Bertelmann: I wanted to have a very short segment because if I have a long melody composed it might get destroyed in the middle of it and I can’t really adjust it.  Let’s say I need six notes, it is very difficult to adjust.  However, if I have three notes, you have just an iconic kind of element that you can actually stretch but you can also play it in a very simple and raw way.  

These first three notes that come in, that’s actually the war machine sound.  The sound that comes in when we know the machine starts to roll.  In a way we called it the Led Zeppelin theme because it was so wild and had this kind of rage to it like a heavy metal band so you can feel the physical aspect of it.  At the same time, it does not sound like an ancient war film where you have a lot of war horns that sound much more medieval.  

This is the harmonium that I used, and I put it through an amplifier, and I just boosted the bass.  It belonged to my grand grandmother at some point in the 1900s.  Around 1900 it was standing in our family’s home accompanying old Christian Bach Chorales as an organ. This time I used that for the iconic three note element which when it was approved by the director, who really reacted in a way where I was like “thank god he is so enthusiastic about it, I can use again in other places in the film.”  Even the military trumpet player that is trumpeting for the attack, there again is this motive of these three notes.  I had a feeling that it’s nice to actually play with one element.  This was unintentional but it got to the point where everyone started humming it.  

AF: Did you two have a chance to visit the set when possible, to get a feel for the environment in order to inspire your work?

Stemler: We loved to but due to covid restrictions, we fell into the covid trap but normally we would go there with a set but also take the chance to record stuff.  But this time it couldn’t happen, which is a shame really. We would have loved to go to the set.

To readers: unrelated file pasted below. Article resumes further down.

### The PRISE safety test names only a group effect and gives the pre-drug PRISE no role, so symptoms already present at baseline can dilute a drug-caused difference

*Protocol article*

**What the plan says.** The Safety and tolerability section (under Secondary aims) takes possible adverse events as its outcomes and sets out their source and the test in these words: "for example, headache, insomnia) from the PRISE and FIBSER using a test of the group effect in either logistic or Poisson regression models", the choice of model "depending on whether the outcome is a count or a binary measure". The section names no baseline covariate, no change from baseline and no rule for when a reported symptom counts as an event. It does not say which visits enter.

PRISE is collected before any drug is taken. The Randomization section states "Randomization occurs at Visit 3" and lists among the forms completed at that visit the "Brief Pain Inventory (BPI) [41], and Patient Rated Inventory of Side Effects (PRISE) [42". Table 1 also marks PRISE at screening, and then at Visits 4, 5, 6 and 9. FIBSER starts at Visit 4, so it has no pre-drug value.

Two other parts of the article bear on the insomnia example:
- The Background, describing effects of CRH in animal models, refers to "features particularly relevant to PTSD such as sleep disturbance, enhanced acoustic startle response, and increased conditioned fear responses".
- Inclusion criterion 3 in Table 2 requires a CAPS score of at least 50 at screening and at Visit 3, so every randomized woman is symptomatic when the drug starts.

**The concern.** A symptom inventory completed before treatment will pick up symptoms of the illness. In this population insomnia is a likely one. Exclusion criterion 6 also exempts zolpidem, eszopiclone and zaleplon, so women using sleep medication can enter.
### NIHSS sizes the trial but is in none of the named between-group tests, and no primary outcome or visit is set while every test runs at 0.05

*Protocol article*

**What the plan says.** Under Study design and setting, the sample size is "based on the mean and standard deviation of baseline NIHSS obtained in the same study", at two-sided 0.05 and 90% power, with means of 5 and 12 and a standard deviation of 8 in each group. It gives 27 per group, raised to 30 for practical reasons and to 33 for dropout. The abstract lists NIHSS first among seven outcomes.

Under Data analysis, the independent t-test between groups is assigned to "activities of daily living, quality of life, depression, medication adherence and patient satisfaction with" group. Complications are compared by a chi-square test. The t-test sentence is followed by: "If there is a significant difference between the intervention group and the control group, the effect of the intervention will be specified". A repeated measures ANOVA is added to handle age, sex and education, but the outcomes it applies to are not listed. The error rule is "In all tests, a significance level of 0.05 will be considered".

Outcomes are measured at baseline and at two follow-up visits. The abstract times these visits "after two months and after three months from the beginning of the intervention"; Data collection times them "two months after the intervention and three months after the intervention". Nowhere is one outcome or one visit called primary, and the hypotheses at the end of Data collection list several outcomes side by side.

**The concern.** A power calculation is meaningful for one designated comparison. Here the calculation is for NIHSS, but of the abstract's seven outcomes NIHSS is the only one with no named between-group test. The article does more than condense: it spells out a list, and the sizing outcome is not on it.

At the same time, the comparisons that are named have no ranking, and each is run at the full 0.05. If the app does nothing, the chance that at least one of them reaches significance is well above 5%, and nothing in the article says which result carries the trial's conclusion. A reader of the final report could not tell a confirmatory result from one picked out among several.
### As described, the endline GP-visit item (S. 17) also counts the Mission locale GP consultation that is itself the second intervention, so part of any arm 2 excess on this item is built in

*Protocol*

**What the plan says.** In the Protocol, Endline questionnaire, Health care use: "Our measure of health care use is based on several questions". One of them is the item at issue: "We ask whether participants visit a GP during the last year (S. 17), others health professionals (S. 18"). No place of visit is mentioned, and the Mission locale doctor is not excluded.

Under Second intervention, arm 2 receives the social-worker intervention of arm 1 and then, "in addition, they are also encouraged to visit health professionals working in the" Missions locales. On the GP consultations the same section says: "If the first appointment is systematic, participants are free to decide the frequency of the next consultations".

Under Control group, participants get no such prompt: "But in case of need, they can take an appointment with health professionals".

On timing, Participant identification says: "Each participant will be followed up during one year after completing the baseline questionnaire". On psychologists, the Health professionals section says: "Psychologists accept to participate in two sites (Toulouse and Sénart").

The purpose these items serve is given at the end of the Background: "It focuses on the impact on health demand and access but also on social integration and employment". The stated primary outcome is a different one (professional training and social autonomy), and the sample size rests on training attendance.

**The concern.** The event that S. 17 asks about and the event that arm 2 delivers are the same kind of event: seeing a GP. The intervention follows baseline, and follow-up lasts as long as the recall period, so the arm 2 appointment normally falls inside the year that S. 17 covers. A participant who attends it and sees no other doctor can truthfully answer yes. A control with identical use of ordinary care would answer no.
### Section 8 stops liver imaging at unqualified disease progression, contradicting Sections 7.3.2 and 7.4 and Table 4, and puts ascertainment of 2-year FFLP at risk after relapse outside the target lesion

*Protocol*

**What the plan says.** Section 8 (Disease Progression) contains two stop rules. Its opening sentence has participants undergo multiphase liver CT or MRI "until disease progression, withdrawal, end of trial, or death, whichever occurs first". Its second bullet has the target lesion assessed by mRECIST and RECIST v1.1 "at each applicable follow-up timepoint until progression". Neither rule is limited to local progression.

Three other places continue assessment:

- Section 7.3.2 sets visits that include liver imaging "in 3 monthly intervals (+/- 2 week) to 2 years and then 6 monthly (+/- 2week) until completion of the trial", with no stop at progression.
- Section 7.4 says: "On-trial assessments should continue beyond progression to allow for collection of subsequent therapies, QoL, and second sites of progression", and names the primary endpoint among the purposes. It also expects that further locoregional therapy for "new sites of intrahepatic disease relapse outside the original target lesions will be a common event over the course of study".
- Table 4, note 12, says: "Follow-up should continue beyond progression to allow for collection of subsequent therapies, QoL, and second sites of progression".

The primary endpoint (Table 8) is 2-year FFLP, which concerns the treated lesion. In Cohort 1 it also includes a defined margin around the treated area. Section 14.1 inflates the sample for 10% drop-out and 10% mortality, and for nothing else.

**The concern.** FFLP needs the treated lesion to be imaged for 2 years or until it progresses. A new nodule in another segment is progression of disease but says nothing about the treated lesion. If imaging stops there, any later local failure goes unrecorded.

Bertelmann: There is one sound in the film which I found very fascinating that they created by actually dragging microphones through the mud.  You can actually hear it on some of the basses.

Stemler: The recording itself is very crunchy and just some earth movement.  Then we used that as a starting point to pitching it down and creating a very claustrophobic element that we use when the bunker collapses.  There are all these explosions happening around him and kind of translated into the sound of how the shelter around him is falling apart.  That sound helped us a lot.  Some of the weird sounds, if you think about the making, are just these tiny microphones that you drag through soil and earth creating that huge sound at the end. 

AF: Can you both describe your collaboration with Edward on the film?

Bertelmann: We both experienced freedom in working.  When you get asked the nicest thing is that when you get asked that is because you have the quality yourself.  Then you are always feeling uplifted, and you are doing a great job.  Sometimes you get asked for the same thing but it’s not all about you, it can be done by somebody else in a way.  However, with Edward, I had the feeling he asked me personally to do my best that I can deliver to the film.  Whenever I sent it over and I felt this was my best, the reaction was not negative. It was much more like I totally see where you were going with this.  Of course, it’s a back-and-forth collaboration.  I believe in the system where you take the good things beforehand then you say, “but could we do this a bit more or can we enhance that?”  That’s what his qualities are.  He is really encouraging.  You get to the limit of what you can do.   

Stemler: I can only second it, for the whole sound crew possibly it was our first collaboration with Edward.  It’s interesting, if you have worked together before then you do not know exactly how things are going to work out.  The process might take longer because you do not have that blind understanding.  But Edward is so cool you know, he would just give us very brief one liner such as “think about Das Boot!”  It was an idea he sparked when we were approaching the bunker scene.  In general, he pushes you in a direction but as Volker said he gives a lot of freedom, and he really appreciates your creative input.  That as an artist is the best you can create.  There’s a lot of trust, especially the fact that we have not worked together before.  It really motivates you.